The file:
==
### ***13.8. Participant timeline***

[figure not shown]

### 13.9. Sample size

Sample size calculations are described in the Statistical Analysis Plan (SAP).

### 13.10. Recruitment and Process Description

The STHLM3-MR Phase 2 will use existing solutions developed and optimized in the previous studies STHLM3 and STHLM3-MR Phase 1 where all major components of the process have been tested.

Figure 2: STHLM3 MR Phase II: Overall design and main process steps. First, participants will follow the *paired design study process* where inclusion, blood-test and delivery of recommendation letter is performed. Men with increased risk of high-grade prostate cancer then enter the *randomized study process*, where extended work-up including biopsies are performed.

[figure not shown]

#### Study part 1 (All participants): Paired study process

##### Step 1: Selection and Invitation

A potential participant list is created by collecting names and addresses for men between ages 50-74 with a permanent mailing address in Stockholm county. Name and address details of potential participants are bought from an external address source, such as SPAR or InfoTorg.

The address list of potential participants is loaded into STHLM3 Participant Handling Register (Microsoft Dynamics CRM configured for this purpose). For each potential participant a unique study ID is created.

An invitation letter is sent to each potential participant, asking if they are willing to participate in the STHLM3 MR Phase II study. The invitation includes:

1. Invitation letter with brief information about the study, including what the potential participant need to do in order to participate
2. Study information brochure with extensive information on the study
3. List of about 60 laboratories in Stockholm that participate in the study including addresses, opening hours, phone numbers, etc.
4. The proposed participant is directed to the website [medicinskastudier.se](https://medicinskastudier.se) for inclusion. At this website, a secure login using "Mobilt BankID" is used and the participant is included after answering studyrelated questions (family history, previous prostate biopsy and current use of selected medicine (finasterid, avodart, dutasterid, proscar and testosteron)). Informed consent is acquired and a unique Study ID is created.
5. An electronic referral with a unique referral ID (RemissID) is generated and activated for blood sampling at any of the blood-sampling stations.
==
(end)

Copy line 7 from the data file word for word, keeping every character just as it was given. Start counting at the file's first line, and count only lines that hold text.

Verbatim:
Figure 2: STHLM3 MR Phase II: Overall design and main process steps. First, participants will follow the *paired design study process* where inclusion, blood-test and delivery of recommendation letter is performed. Men with increased risk of high-grade prostate cancer then enter the *randomized study process*, where extended work-up including biopsies are performed.